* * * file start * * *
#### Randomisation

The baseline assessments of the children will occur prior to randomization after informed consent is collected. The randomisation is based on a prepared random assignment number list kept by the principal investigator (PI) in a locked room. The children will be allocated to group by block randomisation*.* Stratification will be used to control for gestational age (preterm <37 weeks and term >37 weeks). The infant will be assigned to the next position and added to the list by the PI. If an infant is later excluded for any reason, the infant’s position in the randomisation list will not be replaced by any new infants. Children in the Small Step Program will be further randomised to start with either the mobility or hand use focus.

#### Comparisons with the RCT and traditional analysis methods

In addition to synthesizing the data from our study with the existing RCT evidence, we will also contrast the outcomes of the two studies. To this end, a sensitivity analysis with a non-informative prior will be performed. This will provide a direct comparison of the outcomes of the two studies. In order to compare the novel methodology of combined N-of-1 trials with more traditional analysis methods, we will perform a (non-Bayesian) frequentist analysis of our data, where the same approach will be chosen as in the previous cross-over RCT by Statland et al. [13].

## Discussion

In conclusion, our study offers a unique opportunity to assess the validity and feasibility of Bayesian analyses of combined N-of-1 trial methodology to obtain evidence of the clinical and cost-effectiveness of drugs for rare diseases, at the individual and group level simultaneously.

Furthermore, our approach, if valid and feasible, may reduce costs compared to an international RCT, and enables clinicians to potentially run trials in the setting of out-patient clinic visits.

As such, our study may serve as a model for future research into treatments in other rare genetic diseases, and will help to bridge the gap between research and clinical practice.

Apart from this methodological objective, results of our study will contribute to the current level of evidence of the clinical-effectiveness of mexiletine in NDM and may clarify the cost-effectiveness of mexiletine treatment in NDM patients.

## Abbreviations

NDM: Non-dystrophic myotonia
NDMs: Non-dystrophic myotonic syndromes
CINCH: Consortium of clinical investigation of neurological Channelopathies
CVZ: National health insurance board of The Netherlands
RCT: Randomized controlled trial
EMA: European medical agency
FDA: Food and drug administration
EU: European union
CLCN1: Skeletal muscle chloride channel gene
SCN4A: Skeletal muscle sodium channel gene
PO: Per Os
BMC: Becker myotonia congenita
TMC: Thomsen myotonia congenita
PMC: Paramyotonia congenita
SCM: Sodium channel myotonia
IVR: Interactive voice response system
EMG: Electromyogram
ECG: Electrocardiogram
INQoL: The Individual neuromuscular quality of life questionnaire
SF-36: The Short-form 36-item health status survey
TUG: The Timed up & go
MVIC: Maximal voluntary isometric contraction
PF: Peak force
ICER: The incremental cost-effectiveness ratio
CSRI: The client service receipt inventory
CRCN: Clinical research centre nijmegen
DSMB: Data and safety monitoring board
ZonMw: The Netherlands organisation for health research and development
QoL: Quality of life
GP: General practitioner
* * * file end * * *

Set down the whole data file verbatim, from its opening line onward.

#### Randomisation

The baseline assessments of the children will occur prior to randomization after informed consent is collected. The randomisation is based on a prepared random assignment number list kept by the principal investigator (PI) in a locked room. The children will be allocated to group by block randomisation*.* Stratification will be used to control for gestational age (preterm <37 weeks and term >37 weeks). The infant will be assigned to the next position and added to the list by the PI. If an infant is later excluded for any reason, the infant’s position in the randomisation list will not be replaced by any new infants. Children in the Small Step Program will be further randomised to start with either the mobility or hand use focus.

#### Comparisons with the RCT and traditional analysis methods

In addition to synthesizing the data from our study with the existing RCT evidence, we will also contrast the outcomes of the two studies. To this end, a sensitivity analysis with a non-informative prior will be performed. This will provide a direct comparison of the outcomes of the two studies. In order to compare the novel methodology of combined N-of-1 trials with more traditional analysis methods, we will perform a (non-Bayesian) frequentist analysis of our data, where the same approach will be chosen as in the previous cross-over RCT by Statland et al. [13].

## Discussion

In conclusion, our study offers a unique opportunity to assess the validity and feasibility of Bayesian analyses of combined N-of-1 trial methodology to obtain evidence of the clinical and cost-effectiveness of drugs for rare diseases, at the individual and group level simultaneously.

Furthermore, our approach, if valid and feasible, may reduce costs compared to an international RCT, and enables clinicians to potentially run trials in the setting of out-patient clinic visits.

As such, our study may serve as a model for future research into treatments in other rare genetic diseases, and will help to bridge the gap between research and clinical practice.

Apart from this methodological objective, results of our study will contribute to the current level of evidence of the clinical-effectiveness of mexiletine in NDM and may clarify the cost-effectiveness of mexiletine treatment in NDM patients.

## Abbreviations

NDM: Non-dystrophic myotonia
NDMs: Non-dystrophic myotonic syndromes
CINCH: Consortium of clinical investigation of neurological Channelopathies
CVZ: National health insurance board of The Netherlands
RCT: Randomized controlled trial
EMA: European medical agency
FDA: Food and drug administration
EU: European union
CLCN1: Skeletal muscle chloride channel gene
SCN4A: Skeletal muscle sodium channel gene
PO: Per Os
BMC: Becker myotonia congenita
TMC: Thomsen myotonia congenita
PMC: Paramyotonia congenita
SCM: Sodium channel myotonia
IVR: Interactive voice response system
EMG: Electromyogram
ECG: Electrocardiogram
INQoL: The Individual neuromuscular quality of life questionnaire
SF-36: The Short-form 36-item health status survey
TUG: The Timed up & go
MVIC: Maximal voluntary isometric contraction
PF: Peak force
ICER: The incremental cost-effectiveness ratio
CSRI: The client service receipt inventory
CRCN: Clinical research centre nijmegen
DSMB: Data and safety monitoring board
ZonMw: The Netherlands organisation for health research and development
QoL: Quality of life
GP: General practitioner